Gastrointestinal Surgery| Volume 279, P330-337, November 2022

Robot-Assisted General Surgery Procedures at the Veterans Health Administration: A Comparison of Surgical Techniques



      The use of the robot in general surgery has exploded in the last decade. The Veterans Health Administration presents a unique opportunity to study differences between surgical approaches due to the ability to control for health system and insurance variability. This study compares clinical outcomes between robot-assisted and laparoscopic or open techniques for three general surgery procedures.


      A retrospective observational study using the Veterans Affair Surgical Quality Improvement Program database. Operative time, length of stay, and complications were compared for cholecystectomy (robot-assisted versus laparoscopic), ventral, and inguinal hernia repair (robot-assisted versus laparoscopic or open) from 2015 to 2019.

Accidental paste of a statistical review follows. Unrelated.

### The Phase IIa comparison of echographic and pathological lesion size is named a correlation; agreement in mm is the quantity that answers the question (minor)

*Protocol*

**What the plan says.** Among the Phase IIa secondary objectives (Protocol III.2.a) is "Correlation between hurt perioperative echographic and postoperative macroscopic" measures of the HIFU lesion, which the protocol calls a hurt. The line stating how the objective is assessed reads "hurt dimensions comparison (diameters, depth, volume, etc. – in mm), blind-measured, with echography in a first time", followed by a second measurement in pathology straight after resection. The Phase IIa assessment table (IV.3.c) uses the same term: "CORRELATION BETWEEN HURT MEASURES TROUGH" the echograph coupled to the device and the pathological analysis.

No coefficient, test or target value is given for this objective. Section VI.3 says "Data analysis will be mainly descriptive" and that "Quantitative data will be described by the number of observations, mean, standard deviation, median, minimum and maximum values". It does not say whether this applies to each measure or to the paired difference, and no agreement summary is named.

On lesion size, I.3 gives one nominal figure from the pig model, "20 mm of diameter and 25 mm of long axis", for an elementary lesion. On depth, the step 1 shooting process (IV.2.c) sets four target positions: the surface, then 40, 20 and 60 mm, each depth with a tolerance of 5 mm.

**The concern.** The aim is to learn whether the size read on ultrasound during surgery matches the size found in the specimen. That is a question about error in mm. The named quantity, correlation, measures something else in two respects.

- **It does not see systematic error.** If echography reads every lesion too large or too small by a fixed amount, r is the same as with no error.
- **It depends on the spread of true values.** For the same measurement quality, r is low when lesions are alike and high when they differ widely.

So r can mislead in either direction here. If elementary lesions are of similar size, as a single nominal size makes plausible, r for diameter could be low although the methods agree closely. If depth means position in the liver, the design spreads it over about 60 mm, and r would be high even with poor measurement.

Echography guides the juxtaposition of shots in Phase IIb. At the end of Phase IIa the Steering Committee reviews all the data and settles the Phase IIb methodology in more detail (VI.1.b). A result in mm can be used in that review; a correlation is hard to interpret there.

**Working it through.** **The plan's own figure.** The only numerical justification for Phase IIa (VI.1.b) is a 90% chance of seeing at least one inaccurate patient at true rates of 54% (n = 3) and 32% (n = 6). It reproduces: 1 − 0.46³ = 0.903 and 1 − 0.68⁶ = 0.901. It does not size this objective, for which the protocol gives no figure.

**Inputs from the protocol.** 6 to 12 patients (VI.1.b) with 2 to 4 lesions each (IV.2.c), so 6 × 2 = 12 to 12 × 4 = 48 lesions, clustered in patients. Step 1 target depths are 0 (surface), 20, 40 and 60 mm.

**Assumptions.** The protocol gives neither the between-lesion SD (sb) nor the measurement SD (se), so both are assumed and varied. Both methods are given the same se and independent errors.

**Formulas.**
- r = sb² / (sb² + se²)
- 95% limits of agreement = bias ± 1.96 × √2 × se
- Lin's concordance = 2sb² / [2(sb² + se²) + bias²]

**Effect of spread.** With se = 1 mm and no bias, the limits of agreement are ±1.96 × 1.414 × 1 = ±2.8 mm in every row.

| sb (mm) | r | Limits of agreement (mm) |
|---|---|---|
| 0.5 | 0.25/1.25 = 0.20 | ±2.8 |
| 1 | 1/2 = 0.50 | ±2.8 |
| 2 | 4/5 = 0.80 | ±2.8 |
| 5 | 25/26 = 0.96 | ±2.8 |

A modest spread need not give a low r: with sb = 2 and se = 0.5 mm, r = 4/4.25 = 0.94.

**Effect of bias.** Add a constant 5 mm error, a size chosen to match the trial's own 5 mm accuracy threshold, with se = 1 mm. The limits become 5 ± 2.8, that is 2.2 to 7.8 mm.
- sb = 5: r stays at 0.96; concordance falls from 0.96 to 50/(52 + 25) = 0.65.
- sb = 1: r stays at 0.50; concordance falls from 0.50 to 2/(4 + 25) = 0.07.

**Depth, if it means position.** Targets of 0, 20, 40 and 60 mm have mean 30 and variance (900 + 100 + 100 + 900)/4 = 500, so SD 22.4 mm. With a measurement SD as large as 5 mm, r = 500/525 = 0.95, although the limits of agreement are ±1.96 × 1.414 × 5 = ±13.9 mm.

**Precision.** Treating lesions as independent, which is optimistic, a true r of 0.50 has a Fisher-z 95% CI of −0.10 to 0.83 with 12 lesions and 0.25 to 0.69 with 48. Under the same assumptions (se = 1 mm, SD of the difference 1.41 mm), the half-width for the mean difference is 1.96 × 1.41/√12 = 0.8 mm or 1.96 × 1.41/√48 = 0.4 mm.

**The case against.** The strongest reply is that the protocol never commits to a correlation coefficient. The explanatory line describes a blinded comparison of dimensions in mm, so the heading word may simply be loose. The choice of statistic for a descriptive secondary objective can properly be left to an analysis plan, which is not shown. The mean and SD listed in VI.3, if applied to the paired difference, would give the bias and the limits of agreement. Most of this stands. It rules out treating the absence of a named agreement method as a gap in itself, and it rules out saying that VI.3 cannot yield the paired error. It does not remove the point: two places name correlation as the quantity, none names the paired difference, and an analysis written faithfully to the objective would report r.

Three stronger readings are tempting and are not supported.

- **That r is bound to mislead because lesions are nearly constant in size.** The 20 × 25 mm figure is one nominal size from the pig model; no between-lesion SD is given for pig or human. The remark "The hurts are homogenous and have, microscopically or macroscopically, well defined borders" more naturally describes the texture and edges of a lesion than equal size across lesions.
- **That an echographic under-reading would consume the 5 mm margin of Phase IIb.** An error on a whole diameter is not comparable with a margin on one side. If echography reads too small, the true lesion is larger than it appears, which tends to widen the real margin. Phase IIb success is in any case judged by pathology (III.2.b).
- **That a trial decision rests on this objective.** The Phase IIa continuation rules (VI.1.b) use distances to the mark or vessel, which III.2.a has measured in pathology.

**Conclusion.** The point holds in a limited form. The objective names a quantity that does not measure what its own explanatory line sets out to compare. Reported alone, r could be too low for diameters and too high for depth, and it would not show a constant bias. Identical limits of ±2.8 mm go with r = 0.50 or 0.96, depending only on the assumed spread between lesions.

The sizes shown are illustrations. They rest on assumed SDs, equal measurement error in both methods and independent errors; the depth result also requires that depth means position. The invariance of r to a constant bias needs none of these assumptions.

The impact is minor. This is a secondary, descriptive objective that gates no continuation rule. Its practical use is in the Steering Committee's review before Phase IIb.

More than 80,000 cases were analyzed (21,652 cholecystectomy, 9214 ventral hernia repairs, and 51,324 inguinal hernia repairs). Median operative time was longer for all robot-assisted approaches as compared to laparoscopic or open techniques with the largest difference seen between open and robot-assisted primary ventral hernia repair (unadjusted difference of 93 min, P < 0.001). Median length of stay was between 1 and 4 d and significantly for robot-assisted ventral hernia repairs (versus open, P < 0.01; versus lap for recurrent hernia, P < 0.05). Specific postoperative outcomes of interest were overall low with few differences between techniques.


      While the robotic platform was associated with longer operative time, these findings must be interpreted in the context of a learning curve and indications for use (i.e., use of the robot for technically challenging cases). Our findings suggest that at the Veterans Health Administration, the robot is as safe a platform for common general surgery procedures as traditional approaches. Future studies should focus on patient-centered outcomes including pain and cosmesis.


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